Becoming an editor isn’t as easy a task as one may think. What’s even harder is venturing through the world of editors to find one that suit your needs. It may not necessarily be because you cannot find a qualified editor. Rather, because of the vast number of skill sets and styles that each editor is in possession of, leading you to search for one that is best suited for the task at hand. There is, however, a basic standard of qualifications that an editor must meet. If one is found to be lacking in this area, there is no doubt, that one’s services to those who seek an editor will be futile.
It’s important to have expectations when seeking an editor. However, you may now be wondering what realistic expectation should you have when attempting your endeavor. This is the exact question that this article is meant to answer. As you may have already noticed, attempting to address each and every desired and undesired qualification of an editor extends beyond the aim of this piece. For this reason, I seek to highlight the two most important qualifications I believe, as a publisher and writer, that one should look for in an editor.
It is obvious that an editor should in some capacity be versed in the many skill sets of editing: proofreading, editing grammatical mistakes, checking spelling errors, fact verification, the ability to reorganize thoughts and ideas in a comprehensible manner, as well as aiding in revisions. Undoubtedly, the list goes on. However, although competency in these areas are a given, not all editors have the same technique when editing. I find the diversity, in the way in which each editor utilizes their skill set, refreshing. The differences in skill techniques allows for publications, which may have similar content, to be worked from alternate angles. These angles then provide readers with alternate perspectives which work to enhance their understanding of the subject matter.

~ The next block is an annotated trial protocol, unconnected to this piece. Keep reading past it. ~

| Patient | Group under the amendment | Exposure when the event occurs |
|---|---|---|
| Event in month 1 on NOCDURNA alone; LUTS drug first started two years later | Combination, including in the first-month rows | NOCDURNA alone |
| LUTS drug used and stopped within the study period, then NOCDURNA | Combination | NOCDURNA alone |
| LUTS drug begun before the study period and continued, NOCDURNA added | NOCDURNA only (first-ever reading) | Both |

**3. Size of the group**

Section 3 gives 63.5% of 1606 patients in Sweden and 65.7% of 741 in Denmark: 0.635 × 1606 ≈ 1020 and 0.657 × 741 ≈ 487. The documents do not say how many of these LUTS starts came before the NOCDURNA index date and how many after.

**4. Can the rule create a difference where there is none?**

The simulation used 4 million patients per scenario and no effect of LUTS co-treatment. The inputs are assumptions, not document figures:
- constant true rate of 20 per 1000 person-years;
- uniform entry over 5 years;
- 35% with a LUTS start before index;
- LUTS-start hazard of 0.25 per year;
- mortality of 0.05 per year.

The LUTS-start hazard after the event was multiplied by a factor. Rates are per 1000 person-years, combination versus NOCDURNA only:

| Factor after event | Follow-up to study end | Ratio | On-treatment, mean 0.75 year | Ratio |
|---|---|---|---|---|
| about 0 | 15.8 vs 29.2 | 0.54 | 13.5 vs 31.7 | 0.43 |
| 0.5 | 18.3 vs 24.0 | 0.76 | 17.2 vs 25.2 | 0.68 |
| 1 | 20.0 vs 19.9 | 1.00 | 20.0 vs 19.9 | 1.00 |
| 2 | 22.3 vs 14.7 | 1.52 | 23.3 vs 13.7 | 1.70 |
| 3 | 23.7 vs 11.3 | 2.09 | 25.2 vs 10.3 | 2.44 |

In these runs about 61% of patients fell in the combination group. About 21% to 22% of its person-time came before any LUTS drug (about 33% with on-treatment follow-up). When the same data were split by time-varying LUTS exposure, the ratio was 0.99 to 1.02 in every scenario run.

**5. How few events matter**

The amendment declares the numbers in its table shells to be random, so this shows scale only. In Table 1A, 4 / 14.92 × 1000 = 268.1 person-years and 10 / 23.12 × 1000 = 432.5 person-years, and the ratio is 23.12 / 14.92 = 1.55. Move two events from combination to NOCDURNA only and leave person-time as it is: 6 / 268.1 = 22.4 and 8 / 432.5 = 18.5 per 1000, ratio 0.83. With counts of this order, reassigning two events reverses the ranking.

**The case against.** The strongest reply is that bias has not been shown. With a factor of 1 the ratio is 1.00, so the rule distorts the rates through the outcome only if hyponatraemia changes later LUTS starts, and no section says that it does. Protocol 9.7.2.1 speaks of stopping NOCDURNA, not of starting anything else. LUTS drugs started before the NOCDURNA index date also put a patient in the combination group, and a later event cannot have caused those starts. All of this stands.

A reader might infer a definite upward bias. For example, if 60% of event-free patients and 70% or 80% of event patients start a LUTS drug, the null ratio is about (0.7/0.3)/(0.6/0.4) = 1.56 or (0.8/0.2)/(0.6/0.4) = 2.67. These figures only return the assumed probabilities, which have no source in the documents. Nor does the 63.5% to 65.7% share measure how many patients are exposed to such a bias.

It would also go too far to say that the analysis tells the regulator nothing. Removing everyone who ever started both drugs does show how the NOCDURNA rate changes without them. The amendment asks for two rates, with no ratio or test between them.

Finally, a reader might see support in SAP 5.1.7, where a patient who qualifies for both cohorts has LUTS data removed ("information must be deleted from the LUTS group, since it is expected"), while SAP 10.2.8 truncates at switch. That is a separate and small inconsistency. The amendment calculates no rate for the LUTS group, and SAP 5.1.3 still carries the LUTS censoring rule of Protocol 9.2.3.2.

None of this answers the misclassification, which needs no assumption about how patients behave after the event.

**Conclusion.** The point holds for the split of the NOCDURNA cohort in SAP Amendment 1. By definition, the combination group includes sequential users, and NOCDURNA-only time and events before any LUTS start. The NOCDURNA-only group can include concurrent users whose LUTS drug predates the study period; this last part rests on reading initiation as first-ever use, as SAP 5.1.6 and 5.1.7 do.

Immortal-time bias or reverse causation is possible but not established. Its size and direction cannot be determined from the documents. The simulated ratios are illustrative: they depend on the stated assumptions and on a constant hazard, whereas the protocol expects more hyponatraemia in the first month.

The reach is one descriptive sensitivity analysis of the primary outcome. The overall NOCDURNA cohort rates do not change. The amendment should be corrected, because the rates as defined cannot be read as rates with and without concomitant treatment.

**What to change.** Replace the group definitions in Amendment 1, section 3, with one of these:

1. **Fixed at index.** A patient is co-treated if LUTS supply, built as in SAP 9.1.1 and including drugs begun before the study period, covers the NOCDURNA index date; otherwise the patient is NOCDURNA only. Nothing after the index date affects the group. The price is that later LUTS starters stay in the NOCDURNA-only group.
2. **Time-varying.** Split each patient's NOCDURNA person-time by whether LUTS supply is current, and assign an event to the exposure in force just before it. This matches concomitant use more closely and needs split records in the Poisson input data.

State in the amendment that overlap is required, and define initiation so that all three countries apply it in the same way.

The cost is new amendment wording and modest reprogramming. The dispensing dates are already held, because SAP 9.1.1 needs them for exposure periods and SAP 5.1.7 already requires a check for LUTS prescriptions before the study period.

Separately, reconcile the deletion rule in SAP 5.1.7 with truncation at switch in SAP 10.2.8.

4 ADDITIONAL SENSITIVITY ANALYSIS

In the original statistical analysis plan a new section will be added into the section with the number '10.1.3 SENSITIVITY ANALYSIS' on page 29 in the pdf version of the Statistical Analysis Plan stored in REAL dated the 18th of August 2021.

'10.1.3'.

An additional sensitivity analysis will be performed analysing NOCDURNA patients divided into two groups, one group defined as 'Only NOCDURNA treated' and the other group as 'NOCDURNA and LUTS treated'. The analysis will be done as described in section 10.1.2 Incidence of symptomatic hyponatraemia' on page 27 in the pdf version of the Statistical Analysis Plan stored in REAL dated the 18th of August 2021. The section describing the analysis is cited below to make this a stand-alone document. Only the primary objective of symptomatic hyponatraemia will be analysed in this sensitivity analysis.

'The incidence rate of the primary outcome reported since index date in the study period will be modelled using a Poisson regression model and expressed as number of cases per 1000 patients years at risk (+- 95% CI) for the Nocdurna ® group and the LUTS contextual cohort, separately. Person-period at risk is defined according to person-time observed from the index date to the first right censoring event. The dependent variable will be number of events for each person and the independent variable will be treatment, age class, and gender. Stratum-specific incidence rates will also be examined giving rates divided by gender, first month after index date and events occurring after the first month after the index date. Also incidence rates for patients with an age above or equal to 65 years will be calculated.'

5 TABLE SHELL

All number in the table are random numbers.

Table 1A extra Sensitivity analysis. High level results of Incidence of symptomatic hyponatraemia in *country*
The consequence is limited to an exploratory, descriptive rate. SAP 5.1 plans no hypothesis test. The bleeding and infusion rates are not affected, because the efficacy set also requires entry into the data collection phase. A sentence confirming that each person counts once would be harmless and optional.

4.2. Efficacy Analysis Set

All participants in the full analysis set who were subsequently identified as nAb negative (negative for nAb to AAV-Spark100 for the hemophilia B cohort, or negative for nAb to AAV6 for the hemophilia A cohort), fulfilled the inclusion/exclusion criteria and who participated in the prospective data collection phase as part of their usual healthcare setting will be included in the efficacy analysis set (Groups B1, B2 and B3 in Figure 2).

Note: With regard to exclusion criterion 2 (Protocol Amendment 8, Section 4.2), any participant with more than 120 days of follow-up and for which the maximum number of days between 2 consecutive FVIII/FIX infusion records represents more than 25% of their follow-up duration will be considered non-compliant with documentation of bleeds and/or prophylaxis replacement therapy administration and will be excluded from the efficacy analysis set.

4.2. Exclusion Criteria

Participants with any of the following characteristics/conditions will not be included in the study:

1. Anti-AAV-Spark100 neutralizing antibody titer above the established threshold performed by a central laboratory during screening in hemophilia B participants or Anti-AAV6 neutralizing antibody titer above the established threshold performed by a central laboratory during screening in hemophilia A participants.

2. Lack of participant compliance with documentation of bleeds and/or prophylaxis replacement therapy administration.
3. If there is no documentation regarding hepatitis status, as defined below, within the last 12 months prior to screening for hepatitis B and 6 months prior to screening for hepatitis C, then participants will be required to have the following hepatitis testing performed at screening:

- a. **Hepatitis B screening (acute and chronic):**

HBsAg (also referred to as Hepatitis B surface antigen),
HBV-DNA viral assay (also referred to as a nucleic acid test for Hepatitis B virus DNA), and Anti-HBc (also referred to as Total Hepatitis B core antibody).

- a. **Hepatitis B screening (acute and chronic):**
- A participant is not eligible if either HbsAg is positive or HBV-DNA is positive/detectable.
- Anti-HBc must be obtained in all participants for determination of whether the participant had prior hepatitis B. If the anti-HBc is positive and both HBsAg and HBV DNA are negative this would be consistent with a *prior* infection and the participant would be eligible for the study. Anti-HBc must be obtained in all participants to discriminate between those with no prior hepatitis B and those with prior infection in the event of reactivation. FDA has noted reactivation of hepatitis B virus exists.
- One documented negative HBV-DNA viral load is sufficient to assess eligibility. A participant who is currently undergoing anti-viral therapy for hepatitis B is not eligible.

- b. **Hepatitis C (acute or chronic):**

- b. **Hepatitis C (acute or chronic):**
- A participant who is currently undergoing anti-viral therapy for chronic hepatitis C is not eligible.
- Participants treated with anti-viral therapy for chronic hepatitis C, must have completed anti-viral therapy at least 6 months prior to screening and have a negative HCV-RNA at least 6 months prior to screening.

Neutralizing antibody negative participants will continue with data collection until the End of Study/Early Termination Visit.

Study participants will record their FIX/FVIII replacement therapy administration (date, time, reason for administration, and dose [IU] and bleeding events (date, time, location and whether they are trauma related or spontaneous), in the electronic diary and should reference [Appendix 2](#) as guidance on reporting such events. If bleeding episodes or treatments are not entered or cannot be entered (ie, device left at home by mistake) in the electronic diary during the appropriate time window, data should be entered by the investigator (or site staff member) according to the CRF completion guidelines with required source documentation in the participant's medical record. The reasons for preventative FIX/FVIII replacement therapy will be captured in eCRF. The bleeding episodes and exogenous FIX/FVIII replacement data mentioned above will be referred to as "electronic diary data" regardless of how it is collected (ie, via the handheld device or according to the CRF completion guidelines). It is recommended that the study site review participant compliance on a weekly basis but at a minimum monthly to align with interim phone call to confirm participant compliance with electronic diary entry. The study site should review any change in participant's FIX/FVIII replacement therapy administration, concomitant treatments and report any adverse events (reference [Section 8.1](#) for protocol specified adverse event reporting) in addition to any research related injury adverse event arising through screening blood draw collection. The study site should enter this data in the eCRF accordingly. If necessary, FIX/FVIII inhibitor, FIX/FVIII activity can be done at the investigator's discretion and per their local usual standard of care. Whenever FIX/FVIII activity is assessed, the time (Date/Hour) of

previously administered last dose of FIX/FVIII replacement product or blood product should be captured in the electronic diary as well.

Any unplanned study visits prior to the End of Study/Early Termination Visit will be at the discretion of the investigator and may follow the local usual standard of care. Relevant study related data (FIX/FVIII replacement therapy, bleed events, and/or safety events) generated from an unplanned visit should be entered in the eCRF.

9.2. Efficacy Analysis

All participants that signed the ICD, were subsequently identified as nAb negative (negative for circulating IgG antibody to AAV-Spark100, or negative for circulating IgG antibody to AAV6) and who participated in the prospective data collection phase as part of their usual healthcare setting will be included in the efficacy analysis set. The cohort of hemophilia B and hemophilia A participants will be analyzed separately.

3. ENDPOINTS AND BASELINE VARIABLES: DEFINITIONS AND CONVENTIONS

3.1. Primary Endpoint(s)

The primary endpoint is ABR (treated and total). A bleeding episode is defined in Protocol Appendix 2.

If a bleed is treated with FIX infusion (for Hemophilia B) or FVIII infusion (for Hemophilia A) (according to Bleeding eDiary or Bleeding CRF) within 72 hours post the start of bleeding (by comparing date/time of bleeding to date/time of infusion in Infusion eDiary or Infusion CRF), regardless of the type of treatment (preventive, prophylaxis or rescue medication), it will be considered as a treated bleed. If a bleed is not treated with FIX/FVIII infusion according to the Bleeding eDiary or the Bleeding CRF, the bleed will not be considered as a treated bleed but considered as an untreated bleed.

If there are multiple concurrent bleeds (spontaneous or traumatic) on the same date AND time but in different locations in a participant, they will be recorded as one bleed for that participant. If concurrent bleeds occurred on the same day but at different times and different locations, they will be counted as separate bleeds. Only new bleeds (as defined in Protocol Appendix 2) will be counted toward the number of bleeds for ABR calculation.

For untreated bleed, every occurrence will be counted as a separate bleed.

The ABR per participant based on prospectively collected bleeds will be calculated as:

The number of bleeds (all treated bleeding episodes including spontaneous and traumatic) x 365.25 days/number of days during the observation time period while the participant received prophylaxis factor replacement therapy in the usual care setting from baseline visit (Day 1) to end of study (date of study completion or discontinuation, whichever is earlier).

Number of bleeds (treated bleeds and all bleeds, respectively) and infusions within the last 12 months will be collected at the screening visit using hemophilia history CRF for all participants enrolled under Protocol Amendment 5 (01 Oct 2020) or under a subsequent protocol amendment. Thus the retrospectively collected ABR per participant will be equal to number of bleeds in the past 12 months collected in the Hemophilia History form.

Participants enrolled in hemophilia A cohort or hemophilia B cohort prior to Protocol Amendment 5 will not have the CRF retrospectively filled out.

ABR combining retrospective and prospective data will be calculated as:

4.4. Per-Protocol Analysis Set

Due in part to the large emphasis on editors to have a solid skill set in the art of editing, there is an element that falls short of being recognized for its importance, although it is crucial. That is, an editor and author should be in sync. What I mean by “in sync” is the ability for an editor to seamlessly blend their editing skills into an author’s work in a way that does not take away from the authenticity of the author’s work. Working with other writers as an editor and publisher, I have come to learn about the sacredness of an author’s work. Alterations are necessary. But only to the point where it does not completely change the meaning of what is being said by the writer. You also begin to learn that there is a fine line between pleasing your authors and doing your job as an editor. This does not happen overnight of course, but this is where practice and open communication becomes imperative. Where there is a lack of communication, there opens up the possibility for expectations to be lost in translation, resulting in miscommunication between the two parties and subsequently a failed publication.
Unfortunately, there isn’t a step-by-step playbook guide which I could give you to help you perfect your editing rapport with each and every writer you meet. As with everything in life, it is always through trial and error. I know, as I can speak from first hand experience. You just need to learn to accept all the experience that comes your way. Work through it, and create passionately.
Ayan Ibrahim is a 23 year old Somali-Canadian who is the Co-Founder and Managing Editor of Qurtuba Publishing House. She is a writer, aspiring photographer, and polyglot. Professionally, she is a practicing registered nurse. Her writings focus mainly on cultural, social, political, and health-related issues. She and her sisters Ilhan and Hodan were guest speakers at our Speakers Night in September 2015.